By Kristen Sawyer
“In ten hours, I can teach you how to play any instrument, not in the classical way, but in the Andean way,” and with these words begins my fascination with Alfonso Cachiguango, the director of the world-renowned Andean music group, Ñanda Mañachi. I had the privilege of interviewing Alfonso a few days ago and we discussed a great many things: music that holds the heart captive, a musician’s decision to be political or not, traveling the world to collaborate and learn, founding schools of music in other countries. To talk with Alfonso was, for me, like sitting down and talking with my Grandpa — there was instant comfort, full laughter, and smiles passed between generations.
At age 4, he picked up his first instrument, a small guitar. At age 7, he had made his first flauta, a typical Andean flute. By age 12, he had become the founding director of Ñanda Mañachi, a group of indigenous musicians devoted to playing and singing Andean music. “It was durísimo, so hard,” Alfonso explained, talking about leading this group of musicians. But the difficulty wasn’t in the age difference; the real difficulty lay in the pervasive racism against indigenous people. “In the past, the mestizo didn’t accept the indigenous; being indigenous was prohibited,” he said. “I was thrown in jail for 15 days because of this racism. I was thrown in jail just for playing- solo para tocar — when I was 12 years old.”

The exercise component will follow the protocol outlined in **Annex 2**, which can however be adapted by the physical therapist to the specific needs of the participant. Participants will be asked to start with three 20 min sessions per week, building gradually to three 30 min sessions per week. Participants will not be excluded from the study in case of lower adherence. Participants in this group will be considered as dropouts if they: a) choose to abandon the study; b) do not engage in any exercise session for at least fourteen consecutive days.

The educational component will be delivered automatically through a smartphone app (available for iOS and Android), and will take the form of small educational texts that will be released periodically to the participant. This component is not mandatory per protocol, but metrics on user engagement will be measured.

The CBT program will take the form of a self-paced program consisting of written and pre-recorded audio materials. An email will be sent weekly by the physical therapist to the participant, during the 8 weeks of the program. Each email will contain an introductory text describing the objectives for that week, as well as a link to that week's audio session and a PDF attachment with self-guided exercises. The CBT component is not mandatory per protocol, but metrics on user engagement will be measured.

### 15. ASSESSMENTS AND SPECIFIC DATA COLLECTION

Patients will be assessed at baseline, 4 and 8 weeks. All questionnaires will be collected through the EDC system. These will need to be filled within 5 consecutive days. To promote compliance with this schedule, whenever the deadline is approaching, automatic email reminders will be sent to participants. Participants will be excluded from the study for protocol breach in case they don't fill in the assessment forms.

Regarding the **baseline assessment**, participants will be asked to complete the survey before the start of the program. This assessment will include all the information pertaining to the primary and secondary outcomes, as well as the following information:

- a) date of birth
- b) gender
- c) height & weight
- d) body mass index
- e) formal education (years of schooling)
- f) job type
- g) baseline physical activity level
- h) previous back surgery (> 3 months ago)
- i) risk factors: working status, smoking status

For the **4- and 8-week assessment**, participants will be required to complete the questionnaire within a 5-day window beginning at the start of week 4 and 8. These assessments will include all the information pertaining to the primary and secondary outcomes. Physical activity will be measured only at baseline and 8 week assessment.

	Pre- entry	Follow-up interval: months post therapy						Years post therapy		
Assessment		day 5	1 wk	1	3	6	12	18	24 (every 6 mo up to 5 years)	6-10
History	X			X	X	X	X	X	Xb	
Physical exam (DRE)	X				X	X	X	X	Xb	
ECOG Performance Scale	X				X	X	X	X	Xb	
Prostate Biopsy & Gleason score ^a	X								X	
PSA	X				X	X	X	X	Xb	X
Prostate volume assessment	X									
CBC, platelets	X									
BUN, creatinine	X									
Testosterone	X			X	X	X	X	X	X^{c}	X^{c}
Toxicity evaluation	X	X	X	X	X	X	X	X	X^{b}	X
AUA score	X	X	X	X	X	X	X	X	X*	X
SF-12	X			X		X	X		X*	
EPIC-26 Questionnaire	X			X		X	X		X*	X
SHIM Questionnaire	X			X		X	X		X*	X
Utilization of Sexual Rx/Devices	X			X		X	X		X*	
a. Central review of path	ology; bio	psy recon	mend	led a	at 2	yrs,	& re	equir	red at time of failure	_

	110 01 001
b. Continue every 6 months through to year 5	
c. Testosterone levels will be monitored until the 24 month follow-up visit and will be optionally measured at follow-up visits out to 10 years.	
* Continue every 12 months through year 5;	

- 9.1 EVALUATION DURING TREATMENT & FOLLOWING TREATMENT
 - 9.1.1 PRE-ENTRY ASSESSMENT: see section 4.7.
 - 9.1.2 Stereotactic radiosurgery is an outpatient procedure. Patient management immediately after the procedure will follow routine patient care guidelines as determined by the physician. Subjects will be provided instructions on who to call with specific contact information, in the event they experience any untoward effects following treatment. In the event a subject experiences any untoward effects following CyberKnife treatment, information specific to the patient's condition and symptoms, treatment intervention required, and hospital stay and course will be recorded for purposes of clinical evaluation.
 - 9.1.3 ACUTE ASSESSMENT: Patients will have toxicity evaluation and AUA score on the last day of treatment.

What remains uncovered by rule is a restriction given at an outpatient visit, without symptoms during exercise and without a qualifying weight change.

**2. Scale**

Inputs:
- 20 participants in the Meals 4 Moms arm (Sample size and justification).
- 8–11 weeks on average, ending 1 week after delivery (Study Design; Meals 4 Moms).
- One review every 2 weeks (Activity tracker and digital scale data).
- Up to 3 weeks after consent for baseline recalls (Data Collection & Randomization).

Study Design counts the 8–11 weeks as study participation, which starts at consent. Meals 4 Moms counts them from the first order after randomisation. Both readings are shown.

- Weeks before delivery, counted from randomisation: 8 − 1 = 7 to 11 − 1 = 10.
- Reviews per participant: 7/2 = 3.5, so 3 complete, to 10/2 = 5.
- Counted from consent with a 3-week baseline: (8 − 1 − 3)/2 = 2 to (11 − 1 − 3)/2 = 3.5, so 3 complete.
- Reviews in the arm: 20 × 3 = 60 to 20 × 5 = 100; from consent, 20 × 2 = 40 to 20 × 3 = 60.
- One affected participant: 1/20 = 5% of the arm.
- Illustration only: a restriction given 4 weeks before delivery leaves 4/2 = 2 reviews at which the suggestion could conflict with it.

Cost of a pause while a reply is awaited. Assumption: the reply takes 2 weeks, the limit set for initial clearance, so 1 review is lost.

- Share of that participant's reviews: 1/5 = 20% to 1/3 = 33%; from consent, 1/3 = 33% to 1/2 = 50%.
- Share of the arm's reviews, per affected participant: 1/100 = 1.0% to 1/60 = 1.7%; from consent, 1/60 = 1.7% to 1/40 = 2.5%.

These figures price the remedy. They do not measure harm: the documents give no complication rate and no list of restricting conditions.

Racism has changed, Alfonso explained, but it still exists; the belief that mestizos know more than the indigenous is not at all true. The indigenous is the national culture of Ecuador. After Alfonso left jail, he became even more determined to fight against this stigma in the one way he was learning — through preserving the music, the indigenous voice. He decided that he had to learn to play every single instrument he possibly could. “I was born with music in my heart,” Alfonso explained, almost apologetically. There is nothing he could do except play.
By the age of 18, Alfonso had mastered 20 instruments. By age 25, he could play 25. By age 30, he could play 28, which is still the number that holds today. As he learned, as other musicians practiced, the group Ñanda Mañachi grew, embodying the indigenous traditions of the Otavaleños. It wouldn’t be long before the world noticed.
Ñanda Mañachi, a Quechua word, in Spanish means préstame el camino, or lend me the path. In English, this concept translates slightly differently. Imagine two neighbors on either side of their properties, split by an invisible or visible fence. One neighbor asks the other if he can pass through the property; the neighbor allows it. This act of passing is ñanda mañachi — it is an act of connecting, “just like the connection in music with the spirit,” Alfonso explains. This theme of bridging barriers, moving through fences, has been carried out in the dozens and dozens of concerts that the group has performed, in countries all around the world. Ñanda Mañachi became a symbol for the indigenous life of Ecuadorians.